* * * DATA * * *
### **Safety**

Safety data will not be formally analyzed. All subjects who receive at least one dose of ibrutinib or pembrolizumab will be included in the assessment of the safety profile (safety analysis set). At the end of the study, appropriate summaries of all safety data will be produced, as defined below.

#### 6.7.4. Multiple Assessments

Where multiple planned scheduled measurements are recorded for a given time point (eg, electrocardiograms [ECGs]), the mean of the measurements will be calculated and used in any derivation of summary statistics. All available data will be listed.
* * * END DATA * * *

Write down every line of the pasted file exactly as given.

### **Safety**

Safety data will not be formally analyzed. All subjects who receive at least one dose of ibrutinib or pembrolizumab will be included in the assessment of the safety profile (safety analysis set). At the end of the study, appropriate summaries of all safety data will be produced, as defined below.

#### 6.7.4. Multiple Assessments

Where multiple planned scheduled measurements are recorded for a given time point (eg, electrocardiograms [ECGs]), the mean of the measurements will be calculated and used in any derivation of summary statistics. All available data will be listed.